Once again, I open the pages of my ever-present travel journal to bring to life the story of one of my greatest adventures; my incredible journey across the mysterious, golden land of Burma.
I didn’t know much about Burma before my first visit. I knew it sat at the geographic and cultural crossroads between Thailand, India, and China. I knew it had been closed off to foreigners for about fifty years. For some reason I knew Burma was one of three remaining countries to still use Imperial measurements, and that it was one of only two countries where (until recently) Coca-Cola was not sold. Besides these trivial facts, I knew very little. When I learned it was possible to get a visa easily from the embassy in Bangkok, I knew I had to see for myself.
By train, boat, and horse cart, from the haunted colonial ruins of old Rangoon to the mysterious temples dotting the fields of Bagan, cross Burma on an adventure of mystery and discovery.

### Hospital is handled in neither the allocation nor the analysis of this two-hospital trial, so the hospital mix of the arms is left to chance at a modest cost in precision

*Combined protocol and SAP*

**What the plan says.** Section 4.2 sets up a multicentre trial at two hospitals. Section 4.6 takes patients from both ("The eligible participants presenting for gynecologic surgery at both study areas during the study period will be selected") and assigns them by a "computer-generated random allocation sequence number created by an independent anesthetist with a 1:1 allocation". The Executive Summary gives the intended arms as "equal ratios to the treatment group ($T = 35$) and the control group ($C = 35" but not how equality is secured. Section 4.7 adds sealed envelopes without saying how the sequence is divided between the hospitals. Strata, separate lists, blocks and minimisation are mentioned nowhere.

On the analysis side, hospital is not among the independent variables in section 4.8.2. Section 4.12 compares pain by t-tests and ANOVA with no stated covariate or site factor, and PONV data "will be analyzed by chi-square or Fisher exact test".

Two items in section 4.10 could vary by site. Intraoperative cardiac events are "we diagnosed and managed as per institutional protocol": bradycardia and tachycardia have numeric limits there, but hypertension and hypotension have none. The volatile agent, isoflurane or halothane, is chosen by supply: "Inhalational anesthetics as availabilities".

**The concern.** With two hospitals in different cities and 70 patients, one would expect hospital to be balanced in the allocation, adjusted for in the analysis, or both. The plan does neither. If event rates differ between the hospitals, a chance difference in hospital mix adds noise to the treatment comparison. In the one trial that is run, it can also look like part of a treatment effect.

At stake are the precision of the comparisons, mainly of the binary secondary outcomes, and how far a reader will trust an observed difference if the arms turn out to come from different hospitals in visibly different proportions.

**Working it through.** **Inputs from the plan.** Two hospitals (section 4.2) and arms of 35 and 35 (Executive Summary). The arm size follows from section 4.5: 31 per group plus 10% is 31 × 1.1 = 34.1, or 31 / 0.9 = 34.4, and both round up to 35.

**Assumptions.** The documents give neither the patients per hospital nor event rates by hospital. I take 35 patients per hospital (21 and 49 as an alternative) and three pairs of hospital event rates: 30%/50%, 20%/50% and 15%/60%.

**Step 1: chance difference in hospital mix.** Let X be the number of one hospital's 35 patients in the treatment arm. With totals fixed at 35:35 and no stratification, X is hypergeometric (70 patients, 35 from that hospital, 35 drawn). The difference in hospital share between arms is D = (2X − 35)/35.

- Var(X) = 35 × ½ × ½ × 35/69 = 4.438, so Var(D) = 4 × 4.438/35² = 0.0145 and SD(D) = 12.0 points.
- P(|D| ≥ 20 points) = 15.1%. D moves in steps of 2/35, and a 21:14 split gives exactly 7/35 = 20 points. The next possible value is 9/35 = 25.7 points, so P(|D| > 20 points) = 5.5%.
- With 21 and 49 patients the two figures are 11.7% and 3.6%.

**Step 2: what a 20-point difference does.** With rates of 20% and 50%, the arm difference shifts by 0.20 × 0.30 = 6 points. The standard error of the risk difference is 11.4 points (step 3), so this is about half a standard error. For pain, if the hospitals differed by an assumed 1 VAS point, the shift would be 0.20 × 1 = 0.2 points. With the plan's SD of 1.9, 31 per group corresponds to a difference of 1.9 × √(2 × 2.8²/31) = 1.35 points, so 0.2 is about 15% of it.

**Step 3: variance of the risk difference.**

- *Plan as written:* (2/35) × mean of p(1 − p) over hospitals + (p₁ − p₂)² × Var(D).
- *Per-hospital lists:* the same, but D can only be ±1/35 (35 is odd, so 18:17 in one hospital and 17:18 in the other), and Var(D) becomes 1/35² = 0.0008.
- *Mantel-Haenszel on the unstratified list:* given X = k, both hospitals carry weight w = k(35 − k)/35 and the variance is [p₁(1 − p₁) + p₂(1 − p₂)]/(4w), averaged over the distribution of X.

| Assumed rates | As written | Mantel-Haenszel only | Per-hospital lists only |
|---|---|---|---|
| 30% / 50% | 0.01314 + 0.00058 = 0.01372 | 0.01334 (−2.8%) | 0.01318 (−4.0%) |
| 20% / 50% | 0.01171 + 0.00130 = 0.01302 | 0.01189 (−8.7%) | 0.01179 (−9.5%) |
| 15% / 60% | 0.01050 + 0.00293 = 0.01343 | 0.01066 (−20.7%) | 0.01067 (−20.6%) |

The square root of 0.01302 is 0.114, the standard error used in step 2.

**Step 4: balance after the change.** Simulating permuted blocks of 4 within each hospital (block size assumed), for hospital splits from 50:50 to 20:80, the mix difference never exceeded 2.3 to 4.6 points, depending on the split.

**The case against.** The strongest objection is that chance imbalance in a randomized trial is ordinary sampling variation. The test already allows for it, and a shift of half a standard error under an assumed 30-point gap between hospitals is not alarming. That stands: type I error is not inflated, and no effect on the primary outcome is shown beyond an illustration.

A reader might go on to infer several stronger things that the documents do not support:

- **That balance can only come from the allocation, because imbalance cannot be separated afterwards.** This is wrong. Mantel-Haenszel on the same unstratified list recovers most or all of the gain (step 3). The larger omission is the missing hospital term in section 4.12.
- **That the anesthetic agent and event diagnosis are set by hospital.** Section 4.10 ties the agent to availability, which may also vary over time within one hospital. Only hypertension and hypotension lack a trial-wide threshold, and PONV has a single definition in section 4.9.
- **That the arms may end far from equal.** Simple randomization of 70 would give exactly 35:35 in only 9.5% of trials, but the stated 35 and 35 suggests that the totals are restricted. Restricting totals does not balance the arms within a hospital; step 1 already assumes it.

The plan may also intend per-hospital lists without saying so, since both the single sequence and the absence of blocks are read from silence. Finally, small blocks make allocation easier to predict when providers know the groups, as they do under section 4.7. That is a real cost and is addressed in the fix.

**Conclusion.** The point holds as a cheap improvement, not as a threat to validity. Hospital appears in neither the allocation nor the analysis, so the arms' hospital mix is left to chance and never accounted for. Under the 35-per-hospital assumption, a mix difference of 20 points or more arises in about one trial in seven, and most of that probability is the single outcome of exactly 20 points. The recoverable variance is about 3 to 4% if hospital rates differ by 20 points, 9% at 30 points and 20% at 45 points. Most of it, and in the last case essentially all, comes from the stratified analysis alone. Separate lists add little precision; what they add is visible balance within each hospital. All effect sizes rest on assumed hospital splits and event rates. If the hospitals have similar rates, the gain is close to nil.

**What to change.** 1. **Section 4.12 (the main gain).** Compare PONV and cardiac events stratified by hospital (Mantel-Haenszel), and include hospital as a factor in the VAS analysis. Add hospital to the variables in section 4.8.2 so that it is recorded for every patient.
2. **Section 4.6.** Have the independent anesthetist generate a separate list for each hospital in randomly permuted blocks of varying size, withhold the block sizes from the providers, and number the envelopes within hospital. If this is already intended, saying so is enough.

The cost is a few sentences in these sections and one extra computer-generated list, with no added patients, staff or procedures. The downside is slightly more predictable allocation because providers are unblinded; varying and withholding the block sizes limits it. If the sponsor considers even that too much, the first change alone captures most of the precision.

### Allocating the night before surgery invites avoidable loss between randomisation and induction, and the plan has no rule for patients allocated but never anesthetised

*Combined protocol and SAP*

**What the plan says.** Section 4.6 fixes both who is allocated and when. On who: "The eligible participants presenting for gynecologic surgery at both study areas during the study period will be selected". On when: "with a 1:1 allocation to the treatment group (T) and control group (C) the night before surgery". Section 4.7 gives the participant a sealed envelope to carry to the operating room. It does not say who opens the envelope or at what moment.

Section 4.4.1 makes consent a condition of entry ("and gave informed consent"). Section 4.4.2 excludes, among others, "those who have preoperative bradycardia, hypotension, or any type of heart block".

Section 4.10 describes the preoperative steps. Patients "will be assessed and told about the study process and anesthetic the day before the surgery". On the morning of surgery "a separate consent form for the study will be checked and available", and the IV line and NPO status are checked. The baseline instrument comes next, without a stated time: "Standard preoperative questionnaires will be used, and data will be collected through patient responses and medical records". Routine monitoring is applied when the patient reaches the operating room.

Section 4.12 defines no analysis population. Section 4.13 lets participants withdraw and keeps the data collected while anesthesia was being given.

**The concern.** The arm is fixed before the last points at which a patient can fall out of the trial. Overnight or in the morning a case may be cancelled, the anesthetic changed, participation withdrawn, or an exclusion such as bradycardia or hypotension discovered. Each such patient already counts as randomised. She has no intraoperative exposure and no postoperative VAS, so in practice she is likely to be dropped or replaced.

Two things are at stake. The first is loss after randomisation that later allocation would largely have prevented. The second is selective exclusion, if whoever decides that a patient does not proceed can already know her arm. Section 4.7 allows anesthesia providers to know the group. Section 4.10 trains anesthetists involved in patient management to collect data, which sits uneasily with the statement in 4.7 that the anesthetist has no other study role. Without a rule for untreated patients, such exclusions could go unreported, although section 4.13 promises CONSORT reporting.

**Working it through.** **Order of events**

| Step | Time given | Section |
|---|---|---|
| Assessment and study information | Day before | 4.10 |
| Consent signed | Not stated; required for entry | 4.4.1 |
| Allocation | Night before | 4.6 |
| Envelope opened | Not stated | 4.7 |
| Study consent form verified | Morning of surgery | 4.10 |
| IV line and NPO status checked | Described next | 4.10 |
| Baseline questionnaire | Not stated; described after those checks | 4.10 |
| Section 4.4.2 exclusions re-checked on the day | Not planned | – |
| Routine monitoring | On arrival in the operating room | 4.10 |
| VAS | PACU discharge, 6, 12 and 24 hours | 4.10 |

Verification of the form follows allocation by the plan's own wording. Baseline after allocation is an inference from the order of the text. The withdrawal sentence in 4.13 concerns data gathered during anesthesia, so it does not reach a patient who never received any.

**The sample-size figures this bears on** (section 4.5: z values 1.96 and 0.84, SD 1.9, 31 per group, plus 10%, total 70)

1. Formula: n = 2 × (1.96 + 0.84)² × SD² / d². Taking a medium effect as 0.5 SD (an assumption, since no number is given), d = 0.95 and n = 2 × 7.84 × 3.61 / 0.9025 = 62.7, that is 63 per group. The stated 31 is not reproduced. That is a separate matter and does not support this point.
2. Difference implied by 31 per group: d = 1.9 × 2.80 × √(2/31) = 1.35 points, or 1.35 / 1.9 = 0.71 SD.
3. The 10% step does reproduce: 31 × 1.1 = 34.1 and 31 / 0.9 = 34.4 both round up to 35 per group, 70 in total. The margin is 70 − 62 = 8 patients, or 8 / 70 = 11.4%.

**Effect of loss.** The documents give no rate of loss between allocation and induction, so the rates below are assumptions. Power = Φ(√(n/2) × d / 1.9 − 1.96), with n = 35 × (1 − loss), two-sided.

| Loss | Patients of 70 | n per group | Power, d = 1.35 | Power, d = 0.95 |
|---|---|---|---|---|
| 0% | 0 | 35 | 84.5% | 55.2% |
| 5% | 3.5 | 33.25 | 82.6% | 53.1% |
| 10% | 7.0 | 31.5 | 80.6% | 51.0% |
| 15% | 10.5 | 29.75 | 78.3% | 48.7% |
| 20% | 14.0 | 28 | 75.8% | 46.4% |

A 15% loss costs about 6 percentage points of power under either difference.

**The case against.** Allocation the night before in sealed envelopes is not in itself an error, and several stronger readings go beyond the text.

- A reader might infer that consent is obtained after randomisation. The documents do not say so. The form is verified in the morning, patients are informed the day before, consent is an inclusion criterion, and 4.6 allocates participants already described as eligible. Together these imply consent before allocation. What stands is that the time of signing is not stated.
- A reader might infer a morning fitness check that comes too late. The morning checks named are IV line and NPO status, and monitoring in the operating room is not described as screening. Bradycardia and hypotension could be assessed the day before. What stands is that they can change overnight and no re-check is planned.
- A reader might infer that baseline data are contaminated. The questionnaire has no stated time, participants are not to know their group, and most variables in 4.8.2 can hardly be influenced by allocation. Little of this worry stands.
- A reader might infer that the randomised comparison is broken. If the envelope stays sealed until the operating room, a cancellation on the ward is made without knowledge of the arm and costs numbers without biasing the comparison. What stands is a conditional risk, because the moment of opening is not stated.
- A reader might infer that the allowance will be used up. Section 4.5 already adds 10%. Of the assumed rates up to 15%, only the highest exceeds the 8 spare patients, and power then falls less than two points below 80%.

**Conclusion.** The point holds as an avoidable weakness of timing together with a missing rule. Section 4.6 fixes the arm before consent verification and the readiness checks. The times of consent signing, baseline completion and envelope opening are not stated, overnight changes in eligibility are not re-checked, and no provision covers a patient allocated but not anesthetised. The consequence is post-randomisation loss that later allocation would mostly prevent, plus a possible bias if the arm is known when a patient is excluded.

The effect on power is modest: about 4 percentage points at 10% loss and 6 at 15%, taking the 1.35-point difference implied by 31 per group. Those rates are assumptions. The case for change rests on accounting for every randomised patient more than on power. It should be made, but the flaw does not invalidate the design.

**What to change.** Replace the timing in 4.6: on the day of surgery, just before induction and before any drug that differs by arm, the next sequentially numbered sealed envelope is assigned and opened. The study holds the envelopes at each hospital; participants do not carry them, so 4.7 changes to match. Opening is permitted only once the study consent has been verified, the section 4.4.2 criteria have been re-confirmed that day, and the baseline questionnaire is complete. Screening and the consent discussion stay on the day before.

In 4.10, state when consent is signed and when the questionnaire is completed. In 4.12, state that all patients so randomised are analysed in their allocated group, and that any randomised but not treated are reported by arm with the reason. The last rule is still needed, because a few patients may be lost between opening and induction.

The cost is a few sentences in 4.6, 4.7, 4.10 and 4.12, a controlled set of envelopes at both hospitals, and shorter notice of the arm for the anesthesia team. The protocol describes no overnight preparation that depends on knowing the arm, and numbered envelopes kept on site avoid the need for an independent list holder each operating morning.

In his latest travelogue, Michael Desrosiers describes the fascinating and elusive Burma as one of the first wave of visitors to the country after half a century of virtual isolation.
With the backdrop of the country's first democratic elections looming just on the horizon, two travelers set out to see a country that is set to change rapidly. Enter the land of the unknown, the legendary "Golden Land".